Others can speak to the ecological significance of restoring Lungtalanana’s unspoiled glory. Kulai Sculthorpe just knows it’s where he belongs and what he needs to do.
“This is where my ancestors are from,” he says. “I’m back here on the same Country as they walked thousands of years ago.”
Drawing upon Indigenous knowledge passed down over generations, conservationists have embarked on an ambitious pilot project to rewild the 8230-hectare island off Tasmania’s northeast coast.
The genetically unique Bass Strait Island wombat will most likely be the first of at least six native species returned to the ruggedly beautiful member of the Furneaux Group.
European land clearing, bushfires and infestations of feral cats, rodents and rabbits gradually obliterated its once plentiful presence on Lungtalanana, along with that of the Bennett’s wallaby and the short-beaked echidna.
What makes the scheme unique, however, is that it will also involve cultural burning, a practice managed by Aboriginal people on the island for more than 40,000 years, in a bid to rebalance the animals’ damaged habitat.
For Sculthorpe, one of five young Pakana rangers selected to take part in the initiative, his participation is everything. Although, he’s not inclined to say so in so many words.
“It’s more of a feeling,” he offers when asked why the project is important. “It’s where I’m supposed to be in my opinion … this is where my people are from.
“It means so much to be here and to, you know, do the same practices and carry them out, that they were doing.”
Aboriginal people are thought to have lived on the island until about 4500 years ago, when rising seas forced them to retreat to the Tasmanian mainland.
Along with neighbouring Flinders, Cape Barren and about a hundred smaller islands, Lungtalanana is in fact a mountain remnant of the ancient land bridge which once connected what is now the island state and Victoria.
The rewilding project is being led by the Tasmanian Aboriginal Centre (TAC) and World Wide Fund for Nature-Australia in collaboration with The University of Tasmania.
First of many?
If successful, it’s hoped it will be repeated on other Bass Strait islands and eventually taken to the Australian mainland.
Kulai’s dad and TAC Spokesman Andry Sculthorpe says Lungtalanana, which was named Clarke Island in the late 1700s but reverted again when returned to its traditional owners in 2005, may look spectacular at a glance but Indigenous visitors sense the land isn’t healthy.
“Country is holistic,” he says. “It’s the living things, non-living things, spiritual beliefs and the way all those things intertwine. Returning animals that belong here will help Lungtalanana to heal.”
Ecologically speaking, the Bass Strait Island wombat, which is the smallest of three geographically separated subspecies, is a crucial engineer, says WWF head of Healthy Land and Seascapes Darren Grover.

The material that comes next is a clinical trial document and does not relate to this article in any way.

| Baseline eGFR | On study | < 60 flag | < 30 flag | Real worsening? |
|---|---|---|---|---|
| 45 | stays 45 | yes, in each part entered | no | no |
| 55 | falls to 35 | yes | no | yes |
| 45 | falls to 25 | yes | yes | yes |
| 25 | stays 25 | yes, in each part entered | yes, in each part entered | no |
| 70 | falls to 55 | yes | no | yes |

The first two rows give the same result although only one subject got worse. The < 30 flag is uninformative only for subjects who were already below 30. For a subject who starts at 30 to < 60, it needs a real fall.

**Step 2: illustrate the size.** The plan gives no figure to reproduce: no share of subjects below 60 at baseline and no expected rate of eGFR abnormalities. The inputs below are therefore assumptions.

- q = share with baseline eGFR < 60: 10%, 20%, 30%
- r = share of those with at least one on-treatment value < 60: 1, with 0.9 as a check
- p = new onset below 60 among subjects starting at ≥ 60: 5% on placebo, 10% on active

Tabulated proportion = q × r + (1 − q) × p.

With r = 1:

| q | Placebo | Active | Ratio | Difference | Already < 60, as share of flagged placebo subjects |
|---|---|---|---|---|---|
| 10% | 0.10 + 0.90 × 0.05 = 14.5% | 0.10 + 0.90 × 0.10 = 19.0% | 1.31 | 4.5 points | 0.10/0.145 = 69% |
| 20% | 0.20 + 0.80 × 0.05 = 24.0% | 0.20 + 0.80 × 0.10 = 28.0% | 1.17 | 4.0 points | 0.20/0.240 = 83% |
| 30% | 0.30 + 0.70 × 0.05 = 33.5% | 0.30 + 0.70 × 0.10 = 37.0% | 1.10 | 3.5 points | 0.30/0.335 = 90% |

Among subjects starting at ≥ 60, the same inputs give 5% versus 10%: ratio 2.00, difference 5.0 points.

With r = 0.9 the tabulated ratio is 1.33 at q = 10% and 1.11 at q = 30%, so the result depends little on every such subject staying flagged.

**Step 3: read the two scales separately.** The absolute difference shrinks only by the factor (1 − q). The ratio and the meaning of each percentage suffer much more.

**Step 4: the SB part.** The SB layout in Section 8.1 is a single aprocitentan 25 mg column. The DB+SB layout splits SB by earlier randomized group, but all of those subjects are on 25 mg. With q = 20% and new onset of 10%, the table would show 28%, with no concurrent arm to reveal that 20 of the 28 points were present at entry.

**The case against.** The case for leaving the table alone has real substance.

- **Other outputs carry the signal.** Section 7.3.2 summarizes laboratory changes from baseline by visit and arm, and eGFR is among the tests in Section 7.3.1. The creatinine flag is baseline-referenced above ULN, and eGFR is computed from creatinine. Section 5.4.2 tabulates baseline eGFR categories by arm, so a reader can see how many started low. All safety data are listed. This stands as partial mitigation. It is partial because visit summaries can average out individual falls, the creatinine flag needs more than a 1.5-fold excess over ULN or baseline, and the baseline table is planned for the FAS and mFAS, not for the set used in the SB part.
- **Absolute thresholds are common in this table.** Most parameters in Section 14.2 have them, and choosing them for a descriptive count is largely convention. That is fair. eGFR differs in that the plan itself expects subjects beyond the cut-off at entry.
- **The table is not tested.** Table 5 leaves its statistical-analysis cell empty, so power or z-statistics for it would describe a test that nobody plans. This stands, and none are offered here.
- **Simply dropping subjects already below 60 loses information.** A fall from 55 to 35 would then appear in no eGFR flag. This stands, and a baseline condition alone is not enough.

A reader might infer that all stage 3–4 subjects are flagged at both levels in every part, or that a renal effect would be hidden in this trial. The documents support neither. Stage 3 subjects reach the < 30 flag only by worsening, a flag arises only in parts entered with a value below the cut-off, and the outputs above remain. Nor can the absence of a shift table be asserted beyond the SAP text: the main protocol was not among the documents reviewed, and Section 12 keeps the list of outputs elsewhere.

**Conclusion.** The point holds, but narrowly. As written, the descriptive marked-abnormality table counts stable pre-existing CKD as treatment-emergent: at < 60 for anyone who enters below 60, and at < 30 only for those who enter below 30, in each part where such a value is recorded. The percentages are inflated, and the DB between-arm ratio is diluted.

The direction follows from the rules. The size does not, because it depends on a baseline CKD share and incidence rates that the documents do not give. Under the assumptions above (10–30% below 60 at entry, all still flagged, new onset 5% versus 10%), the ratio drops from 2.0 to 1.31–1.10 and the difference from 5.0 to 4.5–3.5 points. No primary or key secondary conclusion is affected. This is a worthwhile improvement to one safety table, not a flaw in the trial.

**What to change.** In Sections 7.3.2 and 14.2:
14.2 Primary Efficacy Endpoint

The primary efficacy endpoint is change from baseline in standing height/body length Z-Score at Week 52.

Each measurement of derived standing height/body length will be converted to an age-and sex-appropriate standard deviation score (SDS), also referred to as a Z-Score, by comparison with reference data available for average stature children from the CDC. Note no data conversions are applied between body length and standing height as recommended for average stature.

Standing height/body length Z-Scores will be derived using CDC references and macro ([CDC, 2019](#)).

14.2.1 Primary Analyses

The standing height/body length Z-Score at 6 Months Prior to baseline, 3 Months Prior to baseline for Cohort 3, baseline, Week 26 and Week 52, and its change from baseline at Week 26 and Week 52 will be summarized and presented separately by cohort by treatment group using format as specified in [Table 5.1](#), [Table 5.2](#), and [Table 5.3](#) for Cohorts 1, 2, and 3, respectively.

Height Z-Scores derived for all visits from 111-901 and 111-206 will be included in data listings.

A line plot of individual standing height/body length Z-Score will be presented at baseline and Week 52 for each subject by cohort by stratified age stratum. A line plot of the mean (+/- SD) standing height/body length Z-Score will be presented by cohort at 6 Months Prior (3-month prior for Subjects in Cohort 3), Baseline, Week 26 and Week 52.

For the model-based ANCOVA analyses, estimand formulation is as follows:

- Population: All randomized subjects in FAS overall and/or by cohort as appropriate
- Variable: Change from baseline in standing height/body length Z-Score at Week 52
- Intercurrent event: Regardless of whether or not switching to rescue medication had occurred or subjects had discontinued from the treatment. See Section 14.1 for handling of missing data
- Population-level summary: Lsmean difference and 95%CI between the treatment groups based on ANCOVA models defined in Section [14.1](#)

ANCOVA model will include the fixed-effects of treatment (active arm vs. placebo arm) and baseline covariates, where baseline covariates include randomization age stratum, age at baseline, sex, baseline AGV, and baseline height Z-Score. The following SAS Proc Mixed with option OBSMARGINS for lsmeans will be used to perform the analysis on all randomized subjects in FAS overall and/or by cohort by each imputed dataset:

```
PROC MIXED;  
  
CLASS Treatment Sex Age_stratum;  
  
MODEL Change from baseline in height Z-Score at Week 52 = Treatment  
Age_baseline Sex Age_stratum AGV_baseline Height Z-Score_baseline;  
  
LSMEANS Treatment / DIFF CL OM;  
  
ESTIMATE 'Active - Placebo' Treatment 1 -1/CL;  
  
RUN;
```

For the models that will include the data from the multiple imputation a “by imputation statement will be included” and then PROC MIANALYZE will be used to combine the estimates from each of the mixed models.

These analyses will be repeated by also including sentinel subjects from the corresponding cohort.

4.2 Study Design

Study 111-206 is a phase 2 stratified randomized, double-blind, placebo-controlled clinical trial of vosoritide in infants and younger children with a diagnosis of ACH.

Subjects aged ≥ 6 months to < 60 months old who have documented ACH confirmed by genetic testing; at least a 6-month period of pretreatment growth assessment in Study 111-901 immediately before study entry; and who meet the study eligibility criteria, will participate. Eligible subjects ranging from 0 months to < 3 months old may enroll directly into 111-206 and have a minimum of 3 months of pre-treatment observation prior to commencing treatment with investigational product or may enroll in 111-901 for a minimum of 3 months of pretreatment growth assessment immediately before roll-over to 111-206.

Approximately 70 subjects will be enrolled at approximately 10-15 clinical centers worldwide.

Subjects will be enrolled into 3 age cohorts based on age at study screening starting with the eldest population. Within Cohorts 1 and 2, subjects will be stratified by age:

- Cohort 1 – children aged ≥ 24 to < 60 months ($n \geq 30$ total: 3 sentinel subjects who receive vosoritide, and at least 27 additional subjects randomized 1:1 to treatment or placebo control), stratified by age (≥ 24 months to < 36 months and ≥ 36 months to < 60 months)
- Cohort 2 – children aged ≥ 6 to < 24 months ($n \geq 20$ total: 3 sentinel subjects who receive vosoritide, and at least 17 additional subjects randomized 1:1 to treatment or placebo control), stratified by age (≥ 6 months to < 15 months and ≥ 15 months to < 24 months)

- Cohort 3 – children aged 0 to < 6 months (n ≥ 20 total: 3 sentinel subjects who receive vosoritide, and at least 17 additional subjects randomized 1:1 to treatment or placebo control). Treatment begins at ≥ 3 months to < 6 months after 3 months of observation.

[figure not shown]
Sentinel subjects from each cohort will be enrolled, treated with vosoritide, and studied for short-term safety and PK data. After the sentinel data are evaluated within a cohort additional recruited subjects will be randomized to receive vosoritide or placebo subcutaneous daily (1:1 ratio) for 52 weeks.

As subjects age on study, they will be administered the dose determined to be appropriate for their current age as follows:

“They dig and they scratch … which means that water and nutrients can get deep down into the soils. They’re also spreading seed and they’re spreading fungal spores, which are really important.”
The wombat’s burrows are also known to provide safe havens for other animals, especially during bushfires.
At the same time, though, it’s expected cultural burning will reduce fuel loads and in turn, the frequency and impact of bushfires like the one which blackened 80 per cent of Lungtalanana in 2014.
As a consequence of the devastating blaze, the island has undergone severely imbalanced regrowth featuring a proliferation of woody species.
“Cultural burning will recreate a diversity of vegetation communities and ages, providing habitat and food for the animals we return and reducing the severity of any future wildfires,” Andry Sculthorpe says.
“A lot of the Eucalyptus globulus (Tasmanian blue gum) have died out,” says Brendan Lowery, another of the Pakana rangers preparing to join the effort.
Black Summer’s legacy of destruction
“We hope to collect and germinate seeds of various plant species and recreate biodiversity.
“Our tussock grasses have evolved to benefit from fire. Cultural burning will put nitrogen back into the soil, improve the grasslands and provide food for returned animals.”
WWF is launching the $1.5 million project with a $339,000 contribution as part of its multi-year Regenerate Australia initiative, which aims to eventually repopulate and restore wildlife and habitats affected by the Black Summer fires and help future-proof Australia against climate change.
Meanwhile, its focus is on reinstating the natural balance which underpins Lungtalanana’s wild beauty.
“It’s supposed to always be there and it’s not here at the moment,” Kulai Sculthorpe says.
“Hopefully in the future we can see it brought back.”